Research - 28.04.2014 - 00:00
29 April 2014. The firms were selected in a random sample of 8,180 companies. The survey was funded by the Swiss National Science Foundation. Professor Killias started it at the University of Zurich and completed in at the University of St.Gallen. Its results are as follows:
Victims of crimes
A total of 24% of the surveyed firms indicated that they had fallen victim to employee crimes at least once in the previous three years (2008-2010). Within the last two years, this figure was 18%. This is far less than the 37% recently published in Pricewaterhouse Cooper’s (PwC) Global Economic Survey 2014. The PwC study is based on a survey of a mere 83 firms. This is most likely to be the reason why the PwC victim rate fluctuates between 17% and 37% from year to year.
Big differences are revealed by the Swiss Business Crime Survey with regard to the victim figures of the various economic sectors. Thus exactly 25% of trading companies, but only 7% of finance companies fell victim to at least one employee crime between 2008 and 2010. In the last year, 14% of trading companies and 2% of finance companies were affected by this.
Perpetrator profiles and motives
In the financial sector, it was revealed that the perpetrators tend to be Swiss nationals, male, between 31 and 40 years of age, with completed vocational or other professional training, married, in employment by the firm in question for one to three years, and with an annual salary exceeding CHF 100,000. According to the survey, fraud and unfair competition are most frequently committed by male employees, whereas in the case of theft, the perpetrators are most often single women with an annual salary of CHF 50,000-75,000. Unfair competition is more likely to be the province of managers with an income exceeding CHF 150,000. They are more educated and older than those who commit fraud or theft.
96% of finance companies and 94% of trading firms took measures for the prevention of criminal offences. The most frequent prevention measures taken by the former are aids in the field of computer security or software (69%) and the “four-eyes principle” (64.1%). In shops, tokens of gratitude to employees are considered to be a preventive measure (50%), as are clear and simple communication channels (48%). 41% of finance companies and 47% of trading firms implemented new preventive measures after they had fallen victim to a criminal offence.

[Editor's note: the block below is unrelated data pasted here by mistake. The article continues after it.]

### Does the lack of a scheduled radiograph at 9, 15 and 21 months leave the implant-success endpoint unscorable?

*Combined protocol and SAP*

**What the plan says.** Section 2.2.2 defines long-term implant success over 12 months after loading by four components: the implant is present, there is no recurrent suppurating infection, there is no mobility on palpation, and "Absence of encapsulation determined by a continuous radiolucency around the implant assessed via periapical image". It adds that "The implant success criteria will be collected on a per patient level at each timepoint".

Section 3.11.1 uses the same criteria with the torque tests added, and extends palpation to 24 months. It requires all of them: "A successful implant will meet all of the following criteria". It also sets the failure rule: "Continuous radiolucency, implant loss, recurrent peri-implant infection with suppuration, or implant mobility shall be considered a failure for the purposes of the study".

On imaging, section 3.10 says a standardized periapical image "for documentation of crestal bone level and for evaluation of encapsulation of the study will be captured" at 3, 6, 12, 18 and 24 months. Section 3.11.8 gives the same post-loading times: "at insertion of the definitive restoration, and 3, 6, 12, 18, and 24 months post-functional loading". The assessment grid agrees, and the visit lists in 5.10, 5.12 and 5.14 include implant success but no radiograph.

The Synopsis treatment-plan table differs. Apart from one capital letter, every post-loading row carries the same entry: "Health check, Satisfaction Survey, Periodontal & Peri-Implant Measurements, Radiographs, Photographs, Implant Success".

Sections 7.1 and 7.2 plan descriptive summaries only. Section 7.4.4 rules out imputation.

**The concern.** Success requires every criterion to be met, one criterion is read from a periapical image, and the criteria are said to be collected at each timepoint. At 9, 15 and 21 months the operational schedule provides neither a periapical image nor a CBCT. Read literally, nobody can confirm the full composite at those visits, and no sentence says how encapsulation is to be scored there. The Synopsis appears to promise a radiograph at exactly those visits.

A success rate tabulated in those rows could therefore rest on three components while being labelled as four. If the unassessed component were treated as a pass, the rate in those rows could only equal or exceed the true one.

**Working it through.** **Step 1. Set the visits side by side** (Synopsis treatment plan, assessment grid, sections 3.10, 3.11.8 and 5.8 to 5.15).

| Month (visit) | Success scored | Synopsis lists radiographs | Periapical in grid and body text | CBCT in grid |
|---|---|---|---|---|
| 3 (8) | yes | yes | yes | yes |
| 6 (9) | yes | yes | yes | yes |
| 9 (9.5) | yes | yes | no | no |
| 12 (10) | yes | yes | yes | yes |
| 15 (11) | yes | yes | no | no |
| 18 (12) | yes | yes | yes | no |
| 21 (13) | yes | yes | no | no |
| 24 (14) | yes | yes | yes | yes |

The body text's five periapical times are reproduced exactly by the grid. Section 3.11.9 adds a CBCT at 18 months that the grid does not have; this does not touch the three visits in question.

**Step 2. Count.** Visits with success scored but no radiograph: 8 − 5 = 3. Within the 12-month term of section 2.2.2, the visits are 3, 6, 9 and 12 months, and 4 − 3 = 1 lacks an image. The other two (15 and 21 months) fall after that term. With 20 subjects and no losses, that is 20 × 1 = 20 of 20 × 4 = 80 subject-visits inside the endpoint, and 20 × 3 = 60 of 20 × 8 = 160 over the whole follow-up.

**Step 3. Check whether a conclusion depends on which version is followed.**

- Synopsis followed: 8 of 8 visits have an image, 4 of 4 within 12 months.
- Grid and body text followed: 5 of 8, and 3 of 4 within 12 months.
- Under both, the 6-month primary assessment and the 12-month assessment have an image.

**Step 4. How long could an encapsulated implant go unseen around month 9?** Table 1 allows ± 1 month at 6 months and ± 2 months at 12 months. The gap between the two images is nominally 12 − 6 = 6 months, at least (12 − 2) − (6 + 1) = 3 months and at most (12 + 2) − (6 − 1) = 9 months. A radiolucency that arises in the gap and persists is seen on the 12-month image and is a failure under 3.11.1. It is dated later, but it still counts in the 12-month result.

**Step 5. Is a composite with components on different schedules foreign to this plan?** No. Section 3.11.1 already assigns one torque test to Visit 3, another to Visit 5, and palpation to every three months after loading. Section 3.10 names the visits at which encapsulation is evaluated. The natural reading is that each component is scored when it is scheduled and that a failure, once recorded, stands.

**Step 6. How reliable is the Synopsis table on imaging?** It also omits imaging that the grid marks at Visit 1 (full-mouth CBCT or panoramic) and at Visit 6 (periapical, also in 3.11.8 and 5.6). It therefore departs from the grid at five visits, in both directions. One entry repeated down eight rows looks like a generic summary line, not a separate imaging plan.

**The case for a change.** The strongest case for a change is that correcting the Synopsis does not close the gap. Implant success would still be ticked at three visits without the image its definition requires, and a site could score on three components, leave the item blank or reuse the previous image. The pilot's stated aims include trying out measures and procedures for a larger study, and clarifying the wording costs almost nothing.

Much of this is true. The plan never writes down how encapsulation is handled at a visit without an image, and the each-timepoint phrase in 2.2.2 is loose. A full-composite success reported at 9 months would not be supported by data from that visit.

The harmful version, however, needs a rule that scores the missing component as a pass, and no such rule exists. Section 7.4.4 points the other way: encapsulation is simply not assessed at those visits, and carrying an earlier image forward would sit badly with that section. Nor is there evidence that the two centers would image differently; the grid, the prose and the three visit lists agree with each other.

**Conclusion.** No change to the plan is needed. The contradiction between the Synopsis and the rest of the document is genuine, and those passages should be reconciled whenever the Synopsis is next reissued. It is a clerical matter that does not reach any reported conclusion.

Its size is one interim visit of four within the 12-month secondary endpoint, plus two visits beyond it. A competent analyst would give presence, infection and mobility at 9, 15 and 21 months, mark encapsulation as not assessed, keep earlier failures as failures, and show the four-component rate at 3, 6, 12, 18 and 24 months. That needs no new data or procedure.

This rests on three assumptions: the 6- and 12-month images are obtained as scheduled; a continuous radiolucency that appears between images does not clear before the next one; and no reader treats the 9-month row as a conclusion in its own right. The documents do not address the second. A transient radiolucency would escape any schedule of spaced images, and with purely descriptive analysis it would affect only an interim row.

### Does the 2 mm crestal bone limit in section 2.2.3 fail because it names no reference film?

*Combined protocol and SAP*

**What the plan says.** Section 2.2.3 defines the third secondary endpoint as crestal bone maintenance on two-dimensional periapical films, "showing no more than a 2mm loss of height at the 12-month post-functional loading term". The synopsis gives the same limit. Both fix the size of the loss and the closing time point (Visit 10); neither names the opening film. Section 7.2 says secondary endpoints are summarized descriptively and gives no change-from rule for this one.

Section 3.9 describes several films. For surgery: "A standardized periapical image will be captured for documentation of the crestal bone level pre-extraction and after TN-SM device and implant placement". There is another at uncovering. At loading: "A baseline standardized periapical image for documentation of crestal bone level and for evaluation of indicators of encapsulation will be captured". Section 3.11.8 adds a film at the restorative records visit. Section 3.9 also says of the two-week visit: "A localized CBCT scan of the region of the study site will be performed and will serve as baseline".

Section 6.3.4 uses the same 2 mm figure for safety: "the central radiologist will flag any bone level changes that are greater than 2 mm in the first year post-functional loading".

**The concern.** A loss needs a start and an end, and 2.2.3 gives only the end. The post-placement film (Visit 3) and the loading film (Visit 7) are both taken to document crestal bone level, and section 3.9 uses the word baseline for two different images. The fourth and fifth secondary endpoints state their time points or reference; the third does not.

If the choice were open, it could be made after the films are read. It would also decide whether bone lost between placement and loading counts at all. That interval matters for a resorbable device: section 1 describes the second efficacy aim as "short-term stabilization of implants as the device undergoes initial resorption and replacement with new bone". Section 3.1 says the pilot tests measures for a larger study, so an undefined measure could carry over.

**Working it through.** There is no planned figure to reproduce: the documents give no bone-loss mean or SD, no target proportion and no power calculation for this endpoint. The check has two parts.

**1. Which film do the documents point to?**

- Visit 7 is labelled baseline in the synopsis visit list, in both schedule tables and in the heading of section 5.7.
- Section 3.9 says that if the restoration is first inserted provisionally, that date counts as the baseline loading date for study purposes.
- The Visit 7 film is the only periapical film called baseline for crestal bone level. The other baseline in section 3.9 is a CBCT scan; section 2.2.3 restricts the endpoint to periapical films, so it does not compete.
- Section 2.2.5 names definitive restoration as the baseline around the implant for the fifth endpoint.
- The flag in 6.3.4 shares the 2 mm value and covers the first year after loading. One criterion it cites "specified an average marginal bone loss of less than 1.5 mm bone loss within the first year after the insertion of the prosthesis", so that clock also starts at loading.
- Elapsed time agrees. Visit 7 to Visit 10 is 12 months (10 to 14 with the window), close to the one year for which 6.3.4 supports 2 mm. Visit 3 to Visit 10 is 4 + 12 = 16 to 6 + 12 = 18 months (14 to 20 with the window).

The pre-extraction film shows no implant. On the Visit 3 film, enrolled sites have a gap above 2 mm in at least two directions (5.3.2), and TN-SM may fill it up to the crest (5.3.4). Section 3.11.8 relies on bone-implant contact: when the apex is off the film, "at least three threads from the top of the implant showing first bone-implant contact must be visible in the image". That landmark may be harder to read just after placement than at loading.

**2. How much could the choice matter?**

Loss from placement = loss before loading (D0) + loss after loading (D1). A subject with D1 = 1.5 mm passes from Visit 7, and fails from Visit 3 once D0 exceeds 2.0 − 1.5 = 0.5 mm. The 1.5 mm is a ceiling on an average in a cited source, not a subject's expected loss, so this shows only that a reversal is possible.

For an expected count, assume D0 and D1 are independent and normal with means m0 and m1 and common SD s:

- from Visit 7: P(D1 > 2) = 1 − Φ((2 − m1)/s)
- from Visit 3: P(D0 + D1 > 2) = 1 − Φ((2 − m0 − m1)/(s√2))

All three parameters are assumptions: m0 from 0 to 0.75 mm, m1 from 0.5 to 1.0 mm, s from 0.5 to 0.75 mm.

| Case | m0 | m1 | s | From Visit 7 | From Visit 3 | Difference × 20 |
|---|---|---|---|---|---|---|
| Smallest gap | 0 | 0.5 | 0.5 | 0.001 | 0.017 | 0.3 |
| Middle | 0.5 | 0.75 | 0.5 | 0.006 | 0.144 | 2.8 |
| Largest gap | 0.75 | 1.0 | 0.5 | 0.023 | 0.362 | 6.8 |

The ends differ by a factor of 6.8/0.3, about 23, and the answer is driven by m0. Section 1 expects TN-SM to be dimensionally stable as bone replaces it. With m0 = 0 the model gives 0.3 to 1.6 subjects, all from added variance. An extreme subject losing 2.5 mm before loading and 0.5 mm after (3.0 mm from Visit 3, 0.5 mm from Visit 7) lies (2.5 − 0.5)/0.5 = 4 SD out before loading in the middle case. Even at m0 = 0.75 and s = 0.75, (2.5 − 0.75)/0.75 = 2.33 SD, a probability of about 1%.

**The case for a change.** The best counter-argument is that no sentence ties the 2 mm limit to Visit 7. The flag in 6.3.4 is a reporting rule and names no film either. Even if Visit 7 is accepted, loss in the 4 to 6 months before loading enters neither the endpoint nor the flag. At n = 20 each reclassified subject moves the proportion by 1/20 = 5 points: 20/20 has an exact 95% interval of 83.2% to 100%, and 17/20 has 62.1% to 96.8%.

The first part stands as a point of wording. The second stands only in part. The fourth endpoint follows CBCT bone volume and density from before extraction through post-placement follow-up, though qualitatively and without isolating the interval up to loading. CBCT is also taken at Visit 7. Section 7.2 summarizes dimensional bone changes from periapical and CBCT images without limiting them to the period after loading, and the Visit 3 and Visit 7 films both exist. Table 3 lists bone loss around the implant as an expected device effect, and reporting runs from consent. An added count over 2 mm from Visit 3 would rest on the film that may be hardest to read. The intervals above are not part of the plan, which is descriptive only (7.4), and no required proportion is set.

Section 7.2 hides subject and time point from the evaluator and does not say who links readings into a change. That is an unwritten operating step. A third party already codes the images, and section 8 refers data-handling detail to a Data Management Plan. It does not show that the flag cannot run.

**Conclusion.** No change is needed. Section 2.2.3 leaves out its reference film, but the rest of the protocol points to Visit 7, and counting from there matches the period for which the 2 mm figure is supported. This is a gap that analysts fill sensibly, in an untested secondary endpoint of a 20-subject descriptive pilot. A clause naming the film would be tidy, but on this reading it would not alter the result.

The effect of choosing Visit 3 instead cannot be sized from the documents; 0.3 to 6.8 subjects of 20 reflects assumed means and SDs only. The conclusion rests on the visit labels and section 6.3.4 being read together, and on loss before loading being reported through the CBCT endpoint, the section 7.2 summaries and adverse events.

The interviewees regarded regular checks and audit systems, transparent human resource policies, clear employee guidelines and the systematic vetting of new employees as early as the application stage as the best strategies. Firms with a corporate culture based on loyalty and tradition are less likely to use physical and computer security systems to check on their employees.
Survey results concerning corruption
3% of all shops and 1% of finance companies were victims of employee corruption between 2008 and 2010. The most frequent and significant case of corruption in the finance sector concerns employees who are planning to leave the firm to set up a business of their own and who bribe clients in the hope that these might follow them. The banking sector mainly registered passive corruption: employees accepted improper favours from third parties, to the detriment of the bank.
These cases were taken very seriously because of the risk for the bank’s reputation and because of financial consequences. In the trading sector, corruption mainly concerned favours granted by or to competitors, suppliers, customers and employees. Five out of eight perpetrators in the trading sector were not Swiss nationals, which indicates that corruption is more likely in international business transactions.
Corrupt practices in international trade
The survey mainly considers domestic cases of corruption. What has largely been unexplored to date is the way in which Swiss firms experience corruption in international business activities. The Research Institute for Legal Sciences is conducting a survey on Swiss firms’ proneness to corruption at present. This project is intended to supply findings about how Swiss firms experience the contradictions between the strict anti-corruption standards in western countries and the corrupt practices that are widespread in other countries.
Photo: Photocase / Marcel Drechsler